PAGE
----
The fiction of the Norwegian writer, Per Petterson, particularly his Out Stealing Horses, published almost a decade ago, has received general critical acclaim. Character, setting, mood and landscape open up a world familiar and strange. When I read him, I find a singular point of view, a consciousness shaped in a world in extremis – and all the more dramatically powerful for that.

The phrase, “I refuse” occurs three times by my count in Petterson’s new novel of the same name. It is spoken as an encouraging assertion of life over death – as in “I refuse to die.” So Tommy, one of the chief characters, to his mortally sick, adoptive father Jonsen – who dies soon after.  It is also a denial of family or marital obligation. Tommy refuses to bear responsibility for his aged, abusive, real father; and a waitress, Berit, refuses to wear her wedding ring, despite her husband’s demands, to free herself for an assignation with Tommy. Refusing becomes a form of independence, an assertion of the self, against the constraints of family ties, vows, or the menace of death. In their contexts, the refusals seem desperate, and ultimately unfulfilling. The sources or motivation for the decisions “to refuse” lie unexplored, rather stated as facts.  The Norwegian world of Per Petterson is not simply physically chilling, but deeply emotionally so.

This is a complex and teasing narrative, built around sharp disjunctures in time sequence and narrative voice. First person accounts by the two principals, Tommy and Jim, extremely close boyhood friends, reveal their chance meeting at the very beginning of the novel.  They have not seen each other for over thirty-five years. There are third person accounts of the events that caused the break in their friendship and reveal how Tommy’s mother disappeared and how he came to be raised by Jonsen. Siri, Tommy’s sister, recounts her brief romance with Jim, and his painful, inexplicable rejection of her.

The plot, if plot there is, takes its energy from the first, chance meeting, and through time shifts, alternation of voices, works its way to the frustration of any future meeting, and suggests the major theme of the novel – the isolation of each of us, and the corresponding inability to know the other person. Deeper still, Jim, whose adolescent ability in school, and his blond good looks, appear to set him apart and give him the advantage over his rough and unpredictable friend Tommy, suffers deep emotional depression, and scarcely survives a suicide attempt.

One typical Petterson scene points both to the inscrutability of motive and the lingering effects of guilt.

Jim and Tommy skate on a frozen lake, late in the evening. Jim speculates about friendship and asks Tommy if they will forever remain close. Then in the terrifying noise of the ice settling on the lake, the boys race for the shore, in fear of breaking though. Jim swipes Tommy aside, sends him sprawling backwards.

So whether he [Jim] meant to or not, he struck out with his right arm, and his hand in its mitten hit Tommy in the chest and knocked him backwards while Jim shot forwards, and Tommy was sent flying on to the frozen lake and landed on his knees and slid for a few metres more and sat there finally with his elbows on the ice and his hands in the air watching Jim and his back, as he reached the shore.

The passage separates Jim’s consciousness from his action – “whether he meant to or not.” We read that “His hand hit” Tommy not “Jim hit Tommy,” as if to leave the motive indeterminate, but immediately they both climb to the safety of the land, Jim denies that he intended Tommy any harm. No cause and effect link is draw, but within two months, the precise narrative time frame tells us, Jim attempts suicide by hanging, and then spends months in “the bunker,” the psychiatric ward of a local hospital. He virtually sends Tommy away when he attempts to visit Jim. Again in a scene that points to a worrying indeterminacy in human action and motivation, Jim makes the likelihood of their continuing friendship turn on the toss of a coin.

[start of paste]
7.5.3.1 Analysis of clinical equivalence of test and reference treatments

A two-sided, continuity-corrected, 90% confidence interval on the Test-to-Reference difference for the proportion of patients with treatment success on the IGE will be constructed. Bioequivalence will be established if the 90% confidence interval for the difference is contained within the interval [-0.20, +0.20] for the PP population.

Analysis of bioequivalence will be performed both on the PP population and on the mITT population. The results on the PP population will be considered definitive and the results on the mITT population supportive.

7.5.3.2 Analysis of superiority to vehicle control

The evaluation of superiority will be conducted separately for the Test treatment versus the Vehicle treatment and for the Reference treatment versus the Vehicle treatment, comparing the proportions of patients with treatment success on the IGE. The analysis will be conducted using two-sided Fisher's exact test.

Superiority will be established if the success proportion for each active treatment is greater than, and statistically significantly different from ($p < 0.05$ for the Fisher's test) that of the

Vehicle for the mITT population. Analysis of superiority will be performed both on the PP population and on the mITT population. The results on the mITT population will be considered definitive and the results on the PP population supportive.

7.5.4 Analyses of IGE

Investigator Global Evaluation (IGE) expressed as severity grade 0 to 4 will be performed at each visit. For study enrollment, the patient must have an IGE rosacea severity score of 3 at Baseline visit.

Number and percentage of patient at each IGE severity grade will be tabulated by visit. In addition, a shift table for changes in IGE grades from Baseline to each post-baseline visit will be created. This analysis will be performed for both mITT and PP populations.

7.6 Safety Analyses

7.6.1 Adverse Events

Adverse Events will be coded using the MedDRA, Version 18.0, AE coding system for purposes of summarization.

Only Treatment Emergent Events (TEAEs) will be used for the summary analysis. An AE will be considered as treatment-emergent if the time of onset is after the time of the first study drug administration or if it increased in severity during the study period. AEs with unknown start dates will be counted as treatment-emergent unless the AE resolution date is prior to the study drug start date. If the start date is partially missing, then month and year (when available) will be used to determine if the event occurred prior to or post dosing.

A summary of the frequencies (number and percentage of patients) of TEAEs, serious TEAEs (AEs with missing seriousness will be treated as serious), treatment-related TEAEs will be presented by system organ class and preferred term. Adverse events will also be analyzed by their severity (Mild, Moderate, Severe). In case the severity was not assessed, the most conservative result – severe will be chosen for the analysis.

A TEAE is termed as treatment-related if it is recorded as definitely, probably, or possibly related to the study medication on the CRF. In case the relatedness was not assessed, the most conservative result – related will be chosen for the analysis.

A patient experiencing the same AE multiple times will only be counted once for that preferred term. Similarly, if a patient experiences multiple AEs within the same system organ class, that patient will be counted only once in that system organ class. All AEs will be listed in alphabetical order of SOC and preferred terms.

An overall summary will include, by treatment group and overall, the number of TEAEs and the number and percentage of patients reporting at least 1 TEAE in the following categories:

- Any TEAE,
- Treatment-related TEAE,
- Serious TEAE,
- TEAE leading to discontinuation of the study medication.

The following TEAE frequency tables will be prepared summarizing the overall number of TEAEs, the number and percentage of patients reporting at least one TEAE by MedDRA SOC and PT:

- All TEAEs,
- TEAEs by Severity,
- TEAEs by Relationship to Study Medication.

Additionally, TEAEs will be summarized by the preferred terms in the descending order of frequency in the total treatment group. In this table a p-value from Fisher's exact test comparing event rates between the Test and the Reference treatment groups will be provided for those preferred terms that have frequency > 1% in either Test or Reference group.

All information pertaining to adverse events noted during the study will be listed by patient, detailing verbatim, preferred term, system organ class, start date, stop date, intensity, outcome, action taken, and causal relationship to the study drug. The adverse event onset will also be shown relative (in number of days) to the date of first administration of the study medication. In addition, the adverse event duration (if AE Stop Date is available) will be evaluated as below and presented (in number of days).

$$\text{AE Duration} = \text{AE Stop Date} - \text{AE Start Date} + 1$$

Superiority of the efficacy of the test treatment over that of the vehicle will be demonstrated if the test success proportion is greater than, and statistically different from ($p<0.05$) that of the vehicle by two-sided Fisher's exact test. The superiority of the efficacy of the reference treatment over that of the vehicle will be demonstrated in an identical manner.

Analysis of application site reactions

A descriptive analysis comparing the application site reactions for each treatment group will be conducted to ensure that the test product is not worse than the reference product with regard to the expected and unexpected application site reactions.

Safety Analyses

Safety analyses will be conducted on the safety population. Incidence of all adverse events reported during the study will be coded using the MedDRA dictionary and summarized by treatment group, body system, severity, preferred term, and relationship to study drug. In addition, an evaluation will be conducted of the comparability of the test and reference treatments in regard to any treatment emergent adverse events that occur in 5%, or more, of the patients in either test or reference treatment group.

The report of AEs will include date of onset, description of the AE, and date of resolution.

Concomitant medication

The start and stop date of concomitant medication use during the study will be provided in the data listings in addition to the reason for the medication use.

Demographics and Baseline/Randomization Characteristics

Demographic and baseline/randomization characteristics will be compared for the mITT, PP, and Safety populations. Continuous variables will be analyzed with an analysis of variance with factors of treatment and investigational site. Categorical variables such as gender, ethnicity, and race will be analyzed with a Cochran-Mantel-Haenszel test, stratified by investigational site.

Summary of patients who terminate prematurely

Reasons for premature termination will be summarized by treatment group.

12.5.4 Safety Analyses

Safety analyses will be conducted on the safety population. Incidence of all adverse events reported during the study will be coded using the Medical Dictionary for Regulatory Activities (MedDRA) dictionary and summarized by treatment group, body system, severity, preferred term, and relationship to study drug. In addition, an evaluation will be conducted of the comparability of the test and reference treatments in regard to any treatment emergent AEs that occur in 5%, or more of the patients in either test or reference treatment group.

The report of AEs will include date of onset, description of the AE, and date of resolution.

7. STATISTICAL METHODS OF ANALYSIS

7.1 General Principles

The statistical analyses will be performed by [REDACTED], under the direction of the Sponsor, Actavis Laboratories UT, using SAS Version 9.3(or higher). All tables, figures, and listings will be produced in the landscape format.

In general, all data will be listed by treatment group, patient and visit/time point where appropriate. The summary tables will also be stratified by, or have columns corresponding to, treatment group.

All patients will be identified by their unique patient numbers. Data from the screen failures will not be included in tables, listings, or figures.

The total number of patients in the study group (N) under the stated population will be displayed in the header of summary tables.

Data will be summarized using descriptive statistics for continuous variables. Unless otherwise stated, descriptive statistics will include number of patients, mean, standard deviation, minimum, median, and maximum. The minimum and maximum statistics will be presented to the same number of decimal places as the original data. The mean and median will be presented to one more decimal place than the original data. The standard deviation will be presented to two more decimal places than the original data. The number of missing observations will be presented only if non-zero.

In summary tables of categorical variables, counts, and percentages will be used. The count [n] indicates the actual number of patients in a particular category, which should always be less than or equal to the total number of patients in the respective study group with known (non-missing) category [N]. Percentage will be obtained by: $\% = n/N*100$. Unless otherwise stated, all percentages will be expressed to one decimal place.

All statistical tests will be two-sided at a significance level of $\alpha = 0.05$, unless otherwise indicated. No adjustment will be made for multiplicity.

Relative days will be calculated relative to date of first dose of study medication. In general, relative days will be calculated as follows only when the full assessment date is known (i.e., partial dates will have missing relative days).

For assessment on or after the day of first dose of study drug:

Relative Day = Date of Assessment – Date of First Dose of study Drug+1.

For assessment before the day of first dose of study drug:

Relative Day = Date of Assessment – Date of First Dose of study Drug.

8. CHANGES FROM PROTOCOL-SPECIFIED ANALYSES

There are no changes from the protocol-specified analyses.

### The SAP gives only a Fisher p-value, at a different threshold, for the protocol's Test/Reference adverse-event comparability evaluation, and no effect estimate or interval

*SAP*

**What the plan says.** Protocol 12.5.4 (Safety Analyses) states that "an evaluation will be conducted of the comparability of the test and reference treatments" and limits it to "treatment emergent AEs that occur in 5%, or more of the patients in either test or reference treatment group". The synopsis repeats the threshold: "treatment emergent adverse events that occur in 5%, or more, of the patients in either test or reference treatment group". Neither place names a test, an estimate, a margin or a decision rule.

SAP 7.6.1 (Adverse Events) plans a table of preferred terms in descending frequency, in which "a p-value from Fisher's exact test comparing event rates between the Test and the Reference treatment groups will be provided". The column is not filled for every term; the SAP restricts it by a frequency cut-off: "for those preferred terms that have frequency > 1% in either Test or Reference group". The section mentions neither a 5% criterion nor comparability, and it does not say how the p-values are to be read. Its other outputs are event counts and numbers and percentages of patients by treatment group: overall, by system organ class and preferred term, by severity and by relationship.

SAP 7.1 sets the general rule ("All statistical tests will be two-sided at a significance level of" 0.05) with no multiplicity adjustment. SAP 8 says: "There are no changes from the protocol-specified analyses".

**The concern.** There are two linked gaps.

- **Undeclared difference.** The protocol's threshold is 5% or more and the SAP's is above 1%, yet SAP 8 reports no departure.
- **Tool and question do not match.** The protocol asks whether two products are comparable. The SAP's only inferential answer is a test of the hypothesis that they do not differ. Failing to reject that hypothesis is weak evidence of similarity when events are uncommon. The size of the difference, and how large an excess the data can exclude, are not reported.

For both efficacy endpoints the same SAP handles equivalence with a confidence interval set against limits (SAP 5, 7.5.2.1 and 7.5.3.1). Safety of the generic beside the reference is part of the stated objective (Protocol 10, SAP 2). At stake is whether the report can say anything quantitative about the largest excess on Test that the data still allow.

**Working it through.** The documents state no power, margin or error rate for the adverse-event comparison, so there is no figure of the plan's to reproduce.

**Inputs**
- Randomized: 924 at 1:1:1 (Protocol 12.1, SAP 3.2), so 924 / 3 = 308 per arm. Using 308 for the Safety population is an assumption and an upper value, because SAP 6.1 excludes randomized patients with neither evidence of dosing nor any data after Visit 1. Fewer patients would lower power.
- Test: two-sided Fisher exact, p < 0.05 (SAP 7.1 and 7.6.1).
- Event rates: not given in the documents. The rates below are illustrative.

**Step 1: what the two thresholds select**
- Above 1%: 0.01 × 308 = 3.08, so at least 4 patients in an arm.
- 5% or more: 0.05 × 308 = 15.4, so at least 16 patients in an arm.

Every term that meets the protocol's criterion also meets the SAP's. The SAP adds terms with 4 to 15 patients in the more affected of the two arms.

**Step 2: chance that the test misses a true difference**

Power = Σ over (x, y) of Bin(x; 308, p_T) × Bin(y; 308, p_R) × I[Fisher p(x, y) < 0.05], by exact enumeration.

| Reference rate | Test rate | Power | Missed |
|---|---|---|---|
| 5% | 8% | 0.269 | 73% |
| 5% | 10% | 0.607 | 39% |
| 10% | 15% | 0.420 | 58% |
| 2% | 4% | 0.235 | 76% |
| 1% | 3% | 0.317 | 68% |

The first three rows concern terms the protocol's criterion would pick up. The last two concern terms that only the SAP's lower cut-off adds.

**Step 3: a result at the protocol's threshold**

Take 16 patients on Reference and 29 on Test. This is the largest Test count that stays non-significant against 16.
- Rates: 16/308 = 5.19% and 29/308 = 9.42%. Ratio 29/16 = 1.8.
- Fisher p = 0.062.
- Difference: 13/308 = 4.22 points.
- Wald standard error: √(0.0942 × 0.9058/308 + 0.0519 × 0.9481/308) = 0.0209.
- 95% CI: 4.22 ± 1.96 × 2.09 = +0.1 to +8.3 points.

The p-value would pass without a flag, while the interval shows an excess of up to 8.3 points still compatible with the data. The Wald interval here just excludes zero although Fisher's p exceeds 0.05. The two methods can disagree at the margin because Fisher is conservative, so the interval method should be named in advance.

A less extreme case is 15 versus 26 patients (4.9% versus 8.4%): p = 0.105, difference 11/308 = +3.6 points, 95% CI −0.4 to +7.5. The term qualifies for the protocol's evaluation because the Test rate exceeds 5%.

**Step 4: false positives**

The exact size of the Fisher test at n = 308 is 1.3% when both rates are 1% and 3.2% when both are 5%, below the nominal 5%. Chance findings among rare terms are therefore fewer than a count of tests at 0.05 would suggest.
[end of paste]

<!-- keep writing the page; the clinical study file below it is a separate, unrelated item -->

Tommy’s later career success as a money manager leaves him wealthy and deeply unfulfilled. The meeting with Jim heightens that sense of wasted life, and he finds himself fantasizing about being like Chandler’s Philip Marlowe – the noir hero of his own mystery. Jim is no less affected by the meeting and his fate is left further, darkly unresolved. Only the section heading “The Last Night” offers us a sense of his ending.

It is through Petterson’s great gifts of story telling, and evocation of mood and place, that we find these character’s so interesting. Yes, we care about them and their own private battles that play out around each other, with only fumbling understanding of the actions they undertake.

There is one saving moment: visiting Jim in “the bunker,” Tommy cannot rediscover the Jim of the past in the fraught and apprehensive friend, but he remembers how they camped out one evening “on a ridge by a lookout tower.”

It never rained that night, and it didn’t snow, and Jim lay beside me, sleeping soundlessly with heather in his hair, and when I leaned over he wasn’t dead, and each time I went back to sleep, we were fifteen years old, and there was nothing wrong in this world.

The understated pathos of this novel provokes a willing compassion, even as we are led to see the inevitable ends the principals pursue. But how little were their ends in their beginnings, yet darkly how much was character their fate.


Edward T. Wheeler, a frequent contributor, is the former dean of the faculty at the Williams School in New London, Connecticut.

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